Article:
Barely noticed or remembered today, the creation of the Garfield Duncan Building at Pennsylvania Hospital caused quite the controversy in its time. Now, 40 years since the project started, let’s recall what all the hub-bub was about.
In the early 1970s, Pennsylvania Hospital acquired a group of massive 1830s homes on the 700 block of Spruce Street from the Redevelopment Authority. Somewhat ironically, the same hospital sold the land the homes occupied to their builders 150 years earlier. 700-02 Spruce St. was St. Joseph’s Orphan Asylum for about 110 years and 704 Spruce St. was built as a massive home for the Wilson family, who donated it to the asylum in 1887. 706-714 Spruce St. all managed to remain single-family homes into the 1940s, but were either donated to charity organizations or split into dozens of tiny apartments by the 1960s.
Pennsylvania Hospital acquired the buildings in order to expand their campus with new office space and a parking garage. The original plan was to completely demolish the row, but a campaign by the Spruce Street Civic Association known as the Save Spruce Street Committee protested the idea. To appease the naysayers, the hospital commissioned the firm of Bartley, Long, Mirenda, & Reynolds, successors to the 1960s Philadelphia firm Martin, Stewart, Noble, and Class, and progenitors of the still-active Philadelphia firm BBLM Architects, to come up with a design for a modern hospital office building completely hidden behind an early 19th century facade. The initial design called for a taller building to be built directly behind the Spruce Street facades with only a setback for the portion above their rooflines.
Intense negotiations with the Civic Association continued until a compromise was reached- the Spruce and 7th Street facades of the buildings would be retained with no additional height above, the parking garage portion would be reduced to 100 spaces, and tangentially related issues, such as the Civic dropping their opposition to another hospital building around the corner, got rolled into the agreement.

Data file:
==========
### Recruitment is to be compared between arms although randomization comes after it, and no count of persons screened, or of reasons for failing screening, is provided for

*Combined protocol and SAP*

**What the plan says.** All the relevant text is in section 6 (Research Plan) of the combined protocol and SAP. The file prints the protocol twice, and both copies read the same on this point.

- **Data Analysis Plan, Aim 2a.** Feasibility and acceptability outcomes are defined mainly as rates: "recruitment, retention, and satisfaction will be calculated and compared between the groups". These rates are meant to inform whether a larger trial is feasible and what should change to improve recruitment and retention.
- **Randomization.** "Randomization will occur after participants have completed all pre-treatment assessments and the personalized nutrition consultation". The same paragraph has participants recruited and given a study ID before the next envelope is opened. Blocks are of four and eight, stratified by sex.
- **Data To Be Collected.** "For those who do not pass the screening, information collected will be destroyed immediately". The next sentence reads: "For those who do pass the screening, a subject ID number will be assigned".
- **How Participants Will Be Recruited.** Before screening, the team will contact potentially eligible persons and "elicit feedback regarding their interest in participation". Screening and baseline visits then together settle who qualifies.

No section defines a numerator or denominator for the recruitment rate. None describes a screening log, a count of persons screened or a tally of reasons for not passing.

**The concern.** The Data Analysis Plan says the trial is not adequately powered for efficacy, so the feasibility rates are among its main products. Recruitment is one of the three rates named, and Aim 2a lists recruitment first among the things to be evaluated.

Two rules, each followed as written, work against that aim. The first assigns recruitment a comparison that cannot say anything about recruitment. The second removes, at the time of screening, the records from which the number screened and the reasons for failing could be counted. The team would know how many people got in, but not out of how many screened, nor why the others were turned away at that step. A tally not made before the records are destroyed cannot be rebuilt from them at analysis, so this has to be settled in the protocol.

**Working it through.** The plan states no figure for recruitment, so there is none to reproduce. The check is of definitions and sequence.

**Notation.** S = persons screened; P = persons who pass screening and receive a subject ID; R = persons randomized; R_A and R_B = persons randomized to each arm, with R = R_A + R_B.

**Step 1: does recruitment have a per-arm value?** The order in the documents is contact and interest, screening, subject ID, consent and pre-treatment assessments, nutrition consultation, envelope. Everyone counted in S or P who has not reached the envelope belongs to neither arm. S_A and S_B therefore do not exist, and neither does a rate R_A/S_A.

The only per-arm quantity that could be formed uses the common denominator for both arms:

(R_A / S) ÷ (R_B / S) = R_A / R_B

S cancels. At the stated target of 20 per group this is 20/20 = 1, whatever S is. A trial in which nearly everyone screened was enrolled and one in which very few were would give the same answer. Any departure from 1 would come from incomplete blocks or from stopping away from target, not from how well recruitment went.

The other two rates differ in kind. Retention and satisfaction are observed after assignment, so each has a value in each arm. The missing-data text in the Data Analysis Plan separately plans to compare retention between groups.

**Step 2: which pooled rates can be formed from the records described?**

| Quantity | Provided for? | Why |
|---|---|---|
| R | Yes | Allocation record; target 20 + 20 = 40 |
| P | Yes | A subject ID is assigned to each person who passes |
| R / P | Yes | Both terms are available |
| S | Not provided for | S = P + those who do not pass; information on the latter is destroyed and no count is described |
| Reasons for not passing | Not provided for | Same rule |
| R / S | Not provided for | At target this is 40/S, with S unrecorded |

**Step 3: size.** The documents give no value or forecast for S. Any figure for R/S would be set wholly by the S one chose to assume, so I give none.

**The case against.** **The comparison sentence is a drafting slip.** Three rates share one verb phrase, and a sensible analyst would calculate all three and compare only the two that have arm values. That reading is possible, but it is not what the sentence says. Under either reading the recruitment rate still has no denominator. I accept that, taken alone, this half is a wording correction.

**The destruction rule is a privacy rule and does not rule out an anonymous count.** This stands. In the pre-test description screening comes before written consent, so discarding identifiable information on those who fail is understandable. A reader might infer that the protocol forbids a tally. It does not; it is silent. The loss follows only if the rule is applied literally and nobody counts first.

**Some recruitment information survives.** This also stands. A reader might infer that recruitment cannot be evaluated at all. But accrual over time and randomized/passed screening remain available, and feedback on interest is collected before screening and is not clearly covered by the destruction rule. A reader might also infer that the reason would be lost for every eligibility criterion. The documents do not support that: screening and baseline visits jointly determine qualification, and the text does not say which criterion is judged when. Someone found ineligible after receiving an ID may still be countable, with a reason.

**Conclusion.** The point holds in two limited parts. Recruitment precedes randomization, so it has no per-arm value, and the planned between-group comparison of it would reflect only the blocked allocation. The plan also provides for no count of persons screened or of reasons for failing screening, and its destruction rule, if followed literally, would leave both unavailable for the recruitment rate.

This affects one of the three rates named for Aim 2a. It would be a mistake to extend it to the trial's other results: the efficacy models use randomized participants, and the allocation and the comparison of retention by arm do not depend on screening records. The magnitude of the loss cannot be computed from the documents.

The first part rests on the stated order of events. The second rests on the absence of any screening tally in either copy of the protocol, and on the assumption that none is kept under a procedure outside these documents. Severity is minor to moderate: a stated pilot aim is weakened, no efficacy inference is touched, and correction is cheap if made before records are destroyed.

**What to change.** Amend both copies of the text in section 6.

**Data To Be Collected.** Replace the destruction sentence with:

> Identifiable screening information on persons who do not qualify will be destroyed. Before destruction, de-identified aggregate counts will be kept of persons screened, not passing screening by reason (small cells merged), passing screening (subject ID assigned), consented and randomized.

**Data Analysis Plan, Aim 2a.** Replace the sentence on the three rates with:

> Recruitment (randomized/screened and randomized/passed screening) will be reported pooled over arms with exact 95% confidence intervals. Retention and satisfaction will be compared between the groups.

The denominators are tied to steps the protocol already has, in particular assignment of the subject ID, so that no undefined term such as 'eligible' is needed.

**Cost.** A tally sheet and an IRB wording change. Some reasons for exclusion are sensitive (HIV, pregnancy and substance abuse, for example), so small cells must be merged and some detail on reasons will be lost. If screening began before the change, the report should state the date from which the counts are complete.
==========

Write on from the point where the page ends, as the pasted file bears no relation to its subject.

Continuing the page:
Following a thorough documentation of the buildings by the Historic American Buildings Survey, demolition of the rear portions of the old row of homes and their carriage houses on Delancey Street commenced under the direction of contractors Geppert Brothers, and engineers Durkin Associates. In late 1978, the ZBA granted the necessary variances for the development. Construction soon began and everything seemed to be going according to the compromise plan, until nearby neighbors filed a lawsuit that objected to the ZBA’s variance for the project. The neighbors tied to the case contended that the hospital did not prove the hardship necessary to get the variance.
The case, George Poulos, et. al. vs Philadelphia Zoning Board of Adjustment and Pennsylvania Hospital, was heard by the Common Pleas Court in October, 1980 and the court quickly decided that the variance was granted fairly. The neighbors appealed and it was argued again at the Commonwealth Court in April 1981. In that proceeding, the Court reversed the previous decision and remanded it back to the Common Pleas Court. In June 1981, a settlement was reached. However, the new Garfield Duncan Building had already been completed one month earlier and the parking garage was nearly finished. In 1985, the hospital applied to the ZBA for an expansion of the parking garage to the originally-planned size, but the neighbors didn’t support the effort.
Though the beautiful facades were saved, they are barren of activity- the old doors remain locked, and signs on the steps direct visitors to the entrance on 7th Street. Though the new building, when it first opened, leased out some office space to local businesses, the hospital now uses it in its entirety.
— Dennis Carlisle